An official cancellation ceremony of an envelope took place in the Solovetsky Sea Cadet School museum in the Arkhangelsk Region on the Solovetsky Islands.
Roman Sheredin, Deputy Head of the Federal Communications Agency, Nikolai Rodichev, Minister of Communications and Information Technologies of the Arkhangelsk Region, and Alexander Pobozhy, Chairman of the Central Council of Veterans of the Solovetsky Sea Cadet School took part in the event.
In May 1942, Admiral Nikolai Kuznetsov, the People’s Commissar of the USSR Navy, ordered a naval cadet school be established on the Solovetsky Islands as part of the training detachment of the Soviet Northern Fleet. The school recruited 14- and 15-year-old teenage Komsomol members. Apart from studying the specialist trades and teaching naval science, much attention was paid to general education subjects. Work on military and patriotic education of future seamen was constantly carried out. The cadets studied at the school for 12 months, after which they went on to serve in the Navy. They were enlisted in the staff on their full age. They became the youngest professionally trained war participants, who rose to defend their native country with arms in their hands. The school trained 4 111 radio operators, helmsmen, boatswains, mechanics, and electricians in three graduating classes of 1942–1944. One in four graduates was killed in fights for the Motherland.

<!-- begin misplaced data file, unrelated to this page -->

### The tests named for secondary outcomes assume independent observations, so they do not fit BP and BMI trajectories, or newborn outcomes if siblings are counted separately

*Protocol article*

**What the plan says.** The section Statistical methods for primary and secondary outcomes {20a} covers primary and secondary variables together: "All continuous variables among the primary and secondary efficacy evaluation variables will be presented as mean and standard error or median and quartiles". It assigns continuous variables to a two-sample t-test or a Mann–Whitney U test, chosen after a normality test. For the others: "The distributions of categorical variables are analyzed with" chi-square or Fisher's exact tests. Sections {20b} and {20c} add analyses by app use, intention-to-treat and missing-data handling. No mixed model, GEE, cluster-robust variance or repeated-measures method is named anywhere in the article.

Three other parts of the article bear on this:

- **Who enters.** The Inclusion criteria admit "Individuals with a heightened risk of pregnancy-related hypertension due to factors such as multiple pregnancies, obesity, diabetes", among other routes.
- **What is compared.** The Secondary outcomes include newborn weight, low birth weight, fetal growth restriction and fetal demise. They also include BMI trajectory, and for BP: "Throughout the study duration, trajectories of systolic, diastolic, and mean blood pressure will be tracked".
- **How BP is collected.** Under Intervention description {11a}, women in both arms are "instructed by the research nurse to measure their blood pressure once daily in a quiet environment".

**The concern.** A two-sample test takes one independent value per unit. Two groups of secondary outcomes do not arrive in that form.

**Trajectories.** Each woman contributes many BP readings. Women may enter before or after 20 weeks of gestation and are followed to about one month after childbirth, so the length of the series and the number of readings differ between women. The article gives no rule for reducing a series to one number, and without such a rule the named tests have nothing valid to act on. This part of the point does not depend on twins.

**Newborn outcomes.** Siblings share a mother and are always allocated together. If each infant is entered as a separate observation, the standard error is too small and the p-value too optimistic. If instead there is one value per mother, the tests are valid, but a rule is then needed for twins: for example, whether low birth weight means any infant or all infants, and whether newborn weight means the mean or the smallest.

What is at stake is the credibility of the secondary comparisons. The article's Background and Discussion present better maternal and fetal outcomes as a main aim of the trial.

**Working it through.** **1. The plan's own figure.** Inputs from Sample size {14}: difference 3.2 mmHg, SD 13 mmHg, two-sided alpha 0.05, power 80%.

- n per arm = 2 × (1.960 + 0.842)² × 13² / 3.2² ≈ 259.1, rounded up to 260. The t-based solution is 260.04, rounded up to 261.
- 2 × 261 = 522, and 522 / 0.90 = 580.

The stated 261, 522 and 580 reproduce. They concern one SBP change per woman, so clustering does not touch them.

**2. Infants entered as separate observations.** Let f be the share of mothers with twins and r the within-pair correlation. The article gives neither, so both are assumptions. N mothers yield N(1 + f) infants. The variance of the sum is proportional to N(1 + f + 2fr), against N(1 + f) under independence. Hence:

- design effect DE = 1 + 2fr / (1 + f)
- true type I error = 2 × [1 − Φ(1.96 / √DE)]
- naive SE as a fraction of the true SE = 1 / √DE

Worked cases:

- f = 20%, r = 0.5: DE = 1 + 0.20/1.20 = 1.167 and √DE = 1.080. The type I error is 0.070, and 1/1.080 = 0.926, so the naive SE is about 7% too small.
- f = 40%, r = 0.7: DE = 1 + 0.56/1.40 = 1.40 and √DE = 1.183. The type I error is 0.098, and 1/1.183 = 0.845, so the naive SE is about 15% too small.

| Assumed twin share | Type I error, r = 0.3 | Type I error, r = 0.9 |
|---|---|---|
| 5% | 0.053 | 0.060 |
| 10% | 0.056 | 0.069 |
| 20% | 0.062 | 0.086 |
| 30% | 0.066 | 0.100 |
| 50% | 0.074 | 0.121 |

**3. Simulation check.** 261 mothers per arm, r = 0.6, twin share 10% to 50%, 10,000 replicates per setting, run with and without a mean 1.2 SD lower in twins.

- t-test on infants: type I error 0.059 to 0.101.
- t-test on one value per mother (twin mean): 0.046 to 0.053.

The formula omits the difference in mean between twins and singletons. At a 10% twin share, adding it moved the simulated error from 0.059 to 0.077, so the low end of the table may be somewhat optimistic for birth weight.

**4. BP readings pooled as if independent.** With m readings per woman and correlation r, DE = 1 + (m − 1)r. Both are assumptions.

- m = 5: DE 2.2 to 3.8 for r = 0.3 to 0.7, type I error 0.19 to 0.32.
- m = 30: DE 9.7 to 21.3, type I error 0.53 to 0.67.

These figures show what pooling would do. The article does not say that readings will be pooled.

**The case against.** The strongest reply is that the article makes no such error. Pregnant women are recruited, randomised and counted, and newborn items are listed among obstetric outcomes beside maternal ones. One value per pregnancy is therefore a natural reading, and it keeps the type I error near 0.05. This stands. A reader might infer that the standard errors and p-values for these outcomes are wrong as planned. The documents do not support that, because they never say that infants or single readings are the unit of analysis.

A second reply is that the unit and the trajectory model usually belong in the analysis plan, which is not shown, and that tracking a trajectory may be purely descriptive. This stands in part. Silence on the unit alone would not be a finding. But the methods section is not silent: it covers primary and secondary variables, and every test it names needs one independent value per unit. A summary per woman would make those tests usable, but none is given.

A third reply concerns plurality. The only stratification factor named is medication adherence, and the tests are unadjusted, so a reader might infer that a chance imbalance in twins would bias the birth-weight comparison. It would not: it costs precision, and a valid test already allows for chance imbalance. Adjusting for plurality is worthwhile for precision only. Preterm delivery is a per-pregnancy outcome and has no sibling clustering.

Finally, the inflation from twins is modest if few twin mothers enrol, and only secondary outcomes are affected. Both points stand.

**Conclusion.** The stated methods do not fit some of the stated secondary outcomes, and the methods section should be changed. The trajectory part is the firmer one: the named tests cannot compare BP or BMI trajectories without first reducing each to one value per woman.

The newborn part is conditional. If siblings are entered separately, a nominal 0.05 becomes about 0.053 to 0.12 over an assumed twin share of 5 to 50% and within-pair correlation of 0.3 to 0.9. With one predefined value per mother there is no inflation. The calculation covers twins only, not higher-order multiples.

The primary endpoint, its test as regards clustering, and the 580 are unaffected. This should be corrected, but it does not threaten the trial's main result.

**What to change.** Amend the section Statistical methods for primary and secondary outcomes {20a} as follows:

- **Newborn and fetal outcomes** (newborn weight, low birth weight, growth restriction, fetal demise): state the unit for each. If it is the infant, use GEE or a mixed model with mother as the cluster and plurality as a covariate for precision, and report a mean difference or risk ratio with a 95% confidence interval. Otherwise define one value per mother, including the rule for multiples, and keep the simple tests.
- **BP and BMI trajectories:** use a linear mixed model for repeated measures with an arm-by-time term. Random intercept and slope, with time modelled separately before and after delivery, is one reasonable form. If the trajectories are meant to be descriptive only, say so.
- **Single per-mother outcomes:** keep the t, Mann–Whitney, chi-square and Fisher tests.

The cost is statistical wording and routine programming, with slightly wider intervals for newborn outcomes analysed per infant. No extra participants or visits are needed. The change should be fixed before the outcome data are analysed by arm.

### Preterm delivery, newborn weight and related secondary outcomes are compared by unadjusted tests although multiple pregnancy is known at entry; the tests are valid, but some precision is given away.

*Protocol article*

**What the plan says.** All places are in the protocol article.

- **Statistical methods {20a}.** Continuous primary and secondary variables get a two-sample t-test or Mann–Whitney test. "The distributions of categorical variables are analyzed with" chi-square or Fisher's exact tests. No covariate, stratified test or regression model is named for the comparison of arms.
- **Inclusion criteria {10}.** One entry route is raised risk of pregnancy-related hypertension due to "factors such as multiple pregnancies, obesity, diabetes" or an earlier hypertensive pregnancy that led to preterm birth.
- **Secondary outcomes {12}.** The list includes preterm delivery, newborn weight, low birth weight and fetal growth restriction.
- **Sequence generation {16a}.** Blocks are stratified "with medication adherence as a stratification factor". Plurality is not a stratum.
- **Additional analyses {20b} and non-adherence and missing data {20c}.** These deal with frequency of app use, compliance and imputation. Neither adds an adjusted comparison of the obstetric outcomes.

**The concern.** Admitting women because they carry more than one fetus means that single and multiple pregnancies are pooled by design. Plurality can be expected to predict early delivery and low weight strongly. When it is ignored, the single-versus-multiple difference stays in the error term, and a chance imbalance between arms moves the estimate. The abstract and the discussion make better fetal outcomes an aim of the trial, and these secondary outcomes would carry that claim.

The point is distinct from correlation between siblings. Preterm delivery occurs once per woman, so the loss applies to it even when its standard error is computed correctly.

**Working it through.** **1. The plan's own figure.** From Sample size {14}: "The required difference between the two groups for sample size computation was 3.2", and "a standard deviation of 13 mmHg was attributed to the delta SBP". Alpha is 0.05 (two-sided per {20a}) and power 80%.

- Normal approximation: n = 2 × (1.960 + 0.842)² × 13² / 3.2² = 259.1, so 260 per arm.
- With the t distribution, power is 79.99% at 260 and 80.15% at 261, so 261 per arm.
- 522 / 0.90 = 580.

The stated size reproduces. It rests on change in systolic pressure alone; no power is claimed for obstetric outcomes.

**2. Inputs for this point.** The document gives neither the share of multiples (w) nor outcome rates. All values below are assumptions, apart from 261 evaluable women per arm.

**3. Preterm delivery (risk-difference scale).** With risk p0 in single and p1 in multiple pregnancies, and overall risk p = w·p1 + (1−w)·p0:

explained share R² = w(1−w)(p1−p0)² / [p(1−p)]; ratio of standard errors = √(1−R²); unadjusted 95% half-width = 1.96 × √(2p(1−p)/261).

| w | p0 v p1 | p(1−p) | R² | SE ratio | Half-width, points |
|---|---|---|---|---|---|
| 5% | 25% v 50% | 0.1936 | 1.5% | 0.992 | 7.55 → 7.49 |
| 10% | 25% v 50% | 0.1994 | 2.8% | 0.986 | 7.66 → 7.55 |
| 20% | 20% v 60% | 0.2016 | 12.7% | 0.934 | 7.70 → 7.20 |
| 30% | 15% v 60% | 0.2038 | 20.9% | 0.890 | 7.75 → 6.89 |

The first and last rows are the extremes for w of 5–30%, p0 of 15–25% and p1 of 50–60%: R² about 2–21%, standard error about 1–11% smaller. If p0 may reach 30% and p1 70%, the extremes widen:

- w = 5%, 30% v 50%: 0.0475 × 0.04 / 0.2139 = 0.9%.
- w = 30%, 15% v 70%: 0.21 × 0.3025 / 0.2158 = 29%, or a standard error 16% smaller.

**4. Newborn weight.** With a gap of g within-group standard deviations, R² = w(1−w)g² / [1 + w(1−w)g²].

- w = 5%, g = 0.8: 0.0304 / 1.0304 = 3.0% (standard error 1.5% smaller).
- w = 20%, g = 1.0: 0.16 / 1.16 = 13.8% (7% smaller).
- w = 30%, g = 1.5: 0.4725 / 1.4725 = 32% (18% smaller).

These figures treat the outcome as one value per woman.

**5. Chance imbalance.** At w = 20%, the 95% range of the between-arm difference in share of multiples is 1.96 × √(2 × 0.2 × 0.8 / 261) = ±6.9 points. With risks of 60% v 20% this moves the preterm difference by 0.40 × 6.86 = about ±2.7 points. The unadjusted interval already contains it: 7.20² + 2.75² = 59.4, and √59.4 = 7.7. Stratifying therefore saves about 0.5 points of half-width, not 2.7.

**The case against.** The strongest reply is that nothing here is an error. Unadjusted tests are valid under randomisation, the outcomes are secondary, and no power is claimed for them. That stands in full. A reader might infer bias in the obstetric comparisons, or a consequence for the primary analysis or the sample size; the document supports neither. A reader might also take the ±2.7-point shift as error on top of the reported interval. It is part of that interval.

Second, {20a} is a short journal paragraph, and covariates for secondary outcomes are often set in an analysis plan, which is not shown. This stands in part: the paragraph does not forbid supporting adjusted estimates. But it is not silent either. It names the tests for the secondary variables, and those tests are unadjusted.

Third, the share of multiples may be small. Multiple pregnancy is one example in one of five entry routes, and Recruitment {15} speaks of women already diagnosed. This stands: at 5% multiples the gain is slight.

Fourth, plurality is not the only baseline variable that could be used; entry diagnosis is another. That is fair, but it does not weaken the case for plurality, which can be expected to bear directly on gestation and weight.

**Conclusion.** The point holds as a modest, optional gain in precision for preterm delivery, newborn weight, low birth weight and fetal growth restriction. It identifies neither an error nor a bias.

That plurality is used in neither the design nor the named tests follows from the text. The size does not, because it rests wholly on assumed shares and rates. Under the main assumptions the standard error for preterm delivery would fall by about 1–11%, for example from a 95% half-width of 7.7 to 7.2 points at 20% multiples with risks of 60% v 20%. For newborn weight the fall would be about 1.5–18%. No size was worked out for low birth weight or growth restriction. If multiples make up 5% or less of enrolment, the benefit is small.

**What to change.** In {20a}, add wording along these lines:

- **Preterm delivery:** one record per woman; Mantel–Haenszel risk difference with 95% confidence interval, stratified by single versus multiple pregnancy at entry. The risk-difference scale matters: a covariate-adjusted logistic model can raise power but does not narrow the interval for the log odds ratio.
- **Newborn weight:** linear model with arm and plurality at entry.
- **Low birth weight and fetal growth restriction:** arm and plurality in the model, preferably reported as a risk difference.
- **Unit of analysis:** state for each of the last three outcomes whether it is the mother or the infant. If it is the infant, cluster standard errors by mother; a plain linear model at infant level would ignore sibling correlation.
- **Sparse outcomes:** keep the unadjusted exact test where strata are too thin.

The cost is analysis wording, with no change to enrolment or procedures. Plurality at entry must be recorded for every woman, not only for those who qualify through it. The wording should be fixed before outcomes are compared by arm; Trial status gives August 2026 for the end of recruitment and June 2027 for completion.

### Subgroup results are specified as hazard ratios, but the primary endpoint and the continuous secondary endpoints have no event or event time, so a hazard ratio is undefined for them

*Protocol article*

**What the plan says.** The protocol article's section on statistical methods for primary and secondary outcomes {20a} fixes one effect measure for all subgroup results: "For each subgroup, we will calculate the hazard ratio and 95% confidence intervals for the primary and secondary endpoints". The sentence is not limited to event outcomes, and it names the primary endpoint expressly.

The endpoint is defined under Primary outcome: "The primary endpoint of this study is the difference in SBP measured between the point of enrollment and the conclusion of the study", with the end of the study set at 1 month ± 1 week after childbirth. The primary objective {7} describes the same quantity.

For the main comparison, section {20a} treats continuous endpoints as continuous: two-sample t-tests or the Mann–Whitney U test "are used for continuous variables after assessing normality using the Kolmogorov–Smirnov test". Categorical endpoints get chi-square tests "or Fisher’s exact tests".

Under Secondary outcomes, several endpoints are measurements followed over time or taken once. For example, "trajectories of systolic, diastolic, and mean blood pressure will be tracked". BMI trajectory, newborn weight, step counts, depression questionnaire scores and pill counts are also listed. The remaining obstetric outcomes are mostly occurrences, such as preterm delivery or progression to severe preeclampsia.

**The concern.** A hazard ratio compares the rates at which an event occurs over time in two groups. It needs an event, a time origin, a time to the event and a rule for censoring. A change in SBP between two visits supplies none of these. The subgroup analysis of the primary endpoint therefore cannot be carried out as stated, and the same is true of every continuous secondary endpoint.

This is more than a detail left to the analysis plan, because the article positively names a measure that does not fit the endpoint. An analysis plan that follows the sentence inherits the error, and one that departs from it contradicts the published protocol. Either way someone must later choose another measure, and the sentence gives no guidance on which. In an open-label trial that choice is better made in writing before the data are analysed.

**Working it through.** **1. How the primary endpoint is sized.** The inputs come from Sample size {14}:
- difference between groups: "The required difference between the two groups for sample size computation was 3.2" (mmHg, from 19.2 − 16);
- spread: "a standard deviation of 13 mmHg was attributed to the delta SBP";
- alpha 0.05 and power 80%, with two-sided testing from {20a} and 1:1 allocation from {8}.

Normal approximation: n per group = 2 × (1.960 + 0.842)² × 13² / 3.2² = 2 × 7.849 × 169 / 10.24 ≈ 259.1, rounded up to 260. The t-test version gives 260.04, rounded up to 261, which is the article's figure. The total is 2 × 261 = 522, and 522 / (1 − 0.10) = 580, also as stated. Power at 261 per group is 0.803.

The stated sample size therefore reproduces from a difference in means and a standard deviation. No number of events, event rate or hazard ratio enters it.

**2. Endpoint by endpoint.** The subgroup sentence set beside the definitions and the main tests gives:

“Studies and combat feats of the sea cadets were a continuation of the glorious traditions of the brave northern seafarers and their children, who helped their fathers in hard work. The heroism of the Solovetsky sea cadets is undeniable. The boys, who passed the school of survival on the Solovetsky Islands, became used to act at their own peril and risk.
And this despite the fact that the Solovetsky Sea Cadet School was the newest military unit not only in the Soviet Union, but in all Europe during the Second World War.
We will not forget this part of our history and will do everything to preserve it. Collect stamps and remember the history of your native land”, said Mr. Sheredin.
Design: A. Moskovets (emblem), R. Komsa (illustration).
Circulation: 1,000,000 copies.